Weeding out the Comments
This site has become a frequent target for comment spam. I'm not sure how or why this happened, since it doesn't get that much traffic and doesn't attract very many legitimate comments. But I am tired of mopping up after these people, so I am closing comments here for the time being.
October 06, 2004
KJ in England
Part of my excuse for the long silence is the 10-day trip we took to London in September. The vacation included two day trips into Kent, where we investigated the gardens at Sissinghurst and Chartwell.
Sissinghurst Castle is the former home of Vita Sackville-West and her husband, Harold Nicholson. Over the course of a couple of decades, they created a truly remarkable garden. An an unapologetic Bloomsburyist, I found the whole trip fascinating.
The sheer size and scope of the grounds can be intimidating for novice gardeners like me, but the plants were largely well marked, so we didn't feel too lost. One really needs a flock of employees to follow in Vita's footsteps today. But seeing an exhibit of her handwritten garden planning notes (including my favorite line, 'What is the matter with the lilac?') made me feel a little less at sea after all.
The lime walk, consisting of lime trees trained to grow together, is a striking sight.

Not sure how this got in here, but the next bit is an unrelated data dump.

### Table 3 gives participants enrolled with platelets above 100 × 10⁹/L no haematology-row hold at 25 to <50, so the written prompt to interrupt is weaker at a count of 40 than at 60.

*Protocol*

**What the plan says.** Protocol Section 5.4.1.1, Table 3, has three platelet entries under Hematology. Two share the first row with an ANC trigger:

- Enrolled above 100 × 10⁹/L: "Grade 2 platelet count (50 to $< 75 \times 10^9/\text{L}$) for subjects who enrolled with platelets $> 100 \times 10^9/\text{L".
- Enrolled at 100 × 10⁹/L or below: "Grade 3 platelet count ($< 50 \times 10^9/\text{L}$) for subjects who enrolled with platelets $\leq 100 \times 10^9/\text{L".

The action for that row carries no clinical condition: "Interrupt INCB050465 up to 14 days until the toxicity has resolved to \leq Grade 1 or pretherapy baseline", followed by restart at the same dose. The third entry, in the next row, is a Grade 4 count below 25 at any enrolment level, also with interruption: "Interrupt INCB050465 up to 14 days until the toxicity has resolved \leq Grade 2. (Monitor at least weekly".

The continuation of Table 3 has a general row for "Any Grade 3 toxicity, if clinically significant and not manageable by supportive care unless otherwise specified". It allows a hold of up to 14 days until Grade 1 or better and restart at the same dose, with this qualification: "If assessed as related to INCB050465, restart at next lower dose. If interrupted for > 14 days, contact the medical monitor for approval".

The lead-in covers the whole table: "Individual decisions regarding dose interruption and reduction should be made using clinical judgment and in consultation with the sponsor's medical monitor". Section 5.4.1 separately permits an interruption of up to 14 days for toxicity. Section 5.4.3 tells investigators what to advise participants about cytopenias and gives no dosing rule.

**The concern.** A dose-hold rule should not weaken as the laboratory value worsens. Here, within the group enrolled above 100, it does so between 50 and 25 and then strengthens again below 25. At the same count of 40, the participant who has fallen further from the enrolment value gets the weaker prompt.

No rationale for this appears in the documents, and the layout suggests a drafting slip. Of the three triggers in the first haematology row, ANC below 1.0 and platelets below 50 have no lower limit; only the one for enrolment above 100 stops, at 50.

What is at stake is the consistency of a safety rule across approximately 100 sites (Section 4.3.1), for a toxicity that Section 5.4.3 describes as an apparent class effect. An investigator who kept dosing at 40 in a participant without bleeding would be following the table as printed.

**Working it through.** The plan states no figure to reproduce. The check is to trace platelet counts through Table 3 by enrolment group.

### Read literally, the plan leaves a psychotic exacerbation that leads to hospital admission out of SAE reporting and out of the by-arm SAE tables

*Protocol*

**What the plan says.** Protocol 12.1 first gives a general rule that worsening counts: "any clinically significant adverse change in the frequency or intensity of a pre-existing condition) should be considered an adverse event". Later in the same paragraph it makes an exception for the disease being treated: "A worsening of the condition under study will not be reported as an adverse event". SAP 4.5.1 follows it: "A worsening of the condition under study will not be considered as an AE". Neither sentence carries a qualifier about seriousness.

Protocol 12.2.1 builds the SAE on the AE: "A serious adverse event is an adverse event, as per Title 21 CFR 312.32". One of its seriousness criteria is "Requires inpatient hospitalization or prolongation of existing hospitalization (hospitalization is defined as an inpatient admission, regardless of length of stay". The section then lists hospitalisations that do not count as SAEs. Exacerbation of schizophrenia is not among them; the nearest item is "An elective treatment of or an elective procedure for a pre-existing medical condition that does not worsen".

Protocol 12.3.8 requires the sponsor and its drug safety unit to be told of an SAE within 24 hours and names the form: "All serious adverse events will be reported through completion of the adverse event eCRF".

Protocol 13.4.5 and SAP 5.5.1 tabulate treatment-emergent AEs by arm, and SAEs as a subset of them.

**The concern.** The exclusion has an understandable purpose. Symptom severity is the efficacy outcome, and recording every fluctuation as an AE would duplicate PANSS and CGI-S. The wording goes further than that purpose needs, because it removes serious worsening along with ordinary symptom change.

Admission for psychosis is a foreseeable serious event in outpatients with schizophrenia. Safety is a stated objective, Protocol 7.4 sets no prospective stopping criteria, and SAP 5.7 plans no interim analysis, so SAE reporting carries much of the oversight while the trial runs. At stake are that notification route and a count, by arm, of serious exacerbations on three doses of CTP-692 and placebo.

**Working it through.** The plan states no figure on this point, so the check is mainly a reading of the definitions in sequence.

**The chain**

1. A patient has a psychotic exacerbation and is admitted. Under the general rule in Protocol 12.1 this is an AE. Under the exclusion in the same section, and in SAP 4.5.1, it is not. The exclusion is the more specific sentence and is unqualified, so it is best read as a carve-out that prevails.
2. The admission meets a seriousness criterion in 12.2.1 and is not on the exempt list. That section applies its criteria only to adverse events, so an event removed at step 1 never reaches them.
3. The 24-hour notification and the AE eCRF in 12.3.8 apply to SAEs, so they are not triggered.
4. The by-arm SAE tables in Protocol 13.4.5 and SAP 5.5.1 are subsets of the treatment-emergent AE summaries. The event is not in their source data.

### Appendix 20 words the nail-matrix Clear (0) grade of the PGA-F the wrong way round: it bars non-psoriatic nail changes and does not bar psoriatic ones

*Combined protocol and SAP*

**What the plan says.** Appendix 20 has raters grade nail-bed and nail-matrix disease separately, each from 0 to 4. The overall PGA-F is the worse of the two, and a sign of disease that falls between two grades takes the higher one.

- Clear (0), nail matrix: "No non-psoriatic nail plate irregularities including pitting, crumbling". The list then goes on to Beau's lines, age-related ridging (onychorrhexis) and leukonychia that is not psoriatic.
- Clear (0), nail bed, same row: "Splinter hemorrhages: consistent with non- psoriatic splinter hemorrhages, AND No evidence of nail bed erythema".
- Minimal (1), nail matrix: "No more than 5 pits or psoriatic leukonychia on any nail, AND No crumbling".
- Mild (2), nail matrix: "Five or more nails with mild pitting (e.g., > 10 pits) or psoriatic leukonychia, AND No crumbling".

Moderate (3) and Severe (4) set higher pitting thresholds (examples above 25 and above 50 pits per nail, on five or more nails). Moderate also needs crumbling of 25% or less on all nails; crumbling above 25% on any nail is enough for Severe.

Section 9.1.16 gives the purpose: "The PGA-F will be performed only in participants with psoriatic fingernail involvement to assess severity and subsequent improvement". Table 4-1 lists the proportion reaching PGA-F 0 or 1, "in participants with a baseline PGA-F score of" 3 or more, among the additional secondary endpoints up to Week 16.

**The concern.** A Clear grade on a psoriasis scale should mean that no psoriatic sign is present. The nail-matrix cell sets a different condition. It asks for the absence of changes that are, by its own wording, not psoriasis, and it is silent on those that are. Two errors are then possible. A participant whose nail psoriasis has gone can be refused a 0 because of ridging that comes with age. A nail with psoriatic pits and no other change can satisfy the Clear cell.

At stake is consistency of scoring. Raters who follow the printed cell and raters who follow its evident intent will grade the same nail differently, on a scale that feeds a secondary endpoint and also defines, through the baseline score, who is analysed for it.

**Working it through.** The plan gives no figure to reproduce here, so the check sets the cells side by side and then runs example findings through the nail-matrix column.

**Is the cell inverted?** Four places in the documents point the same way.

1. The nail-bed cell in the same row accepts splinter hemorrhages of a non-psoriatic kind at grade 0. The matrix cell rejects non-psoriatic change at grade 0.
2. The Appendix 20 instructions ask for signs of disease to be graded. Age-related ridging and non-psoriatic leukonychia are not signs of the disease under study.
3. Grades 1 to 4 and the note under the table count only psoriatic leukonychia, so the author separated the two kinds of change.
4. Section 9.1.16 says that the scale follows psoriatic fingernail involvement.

We also took a day's trip to Chartwell, former home of Winston Churchill. The garden was a welcome respite from the overwhelming 'Churchill cult of personality' that the place seems imbued with. It's hard not to like a place that greets you with this giant rhubarb-like plant (not labeled, alas).
The Chartwell gardens are somewhat more traditional than at Sissinghurst and in some places they are still being restored. The golden rose garden, shown here, was a peaceful place.
More about Chartwell here.
October 03, 2004
Never Can Say Goodbye
To my great surprise, it is October and the garden has marched on.
August and early September were good months, with frequent rain, and I daresay things looked the best they'd ever been. Then I went on vacation and a drought set in, and the garden suffered in my absence. Now there's a chill in the air and the flowers are rapidly preparing to say goodbye. I knew autumn was on the march when I took my potted geraniums inside in a panic last night.
As this article shows, they'll need to be trimmed back a good bit. Will I have the nerve? Stay tuned.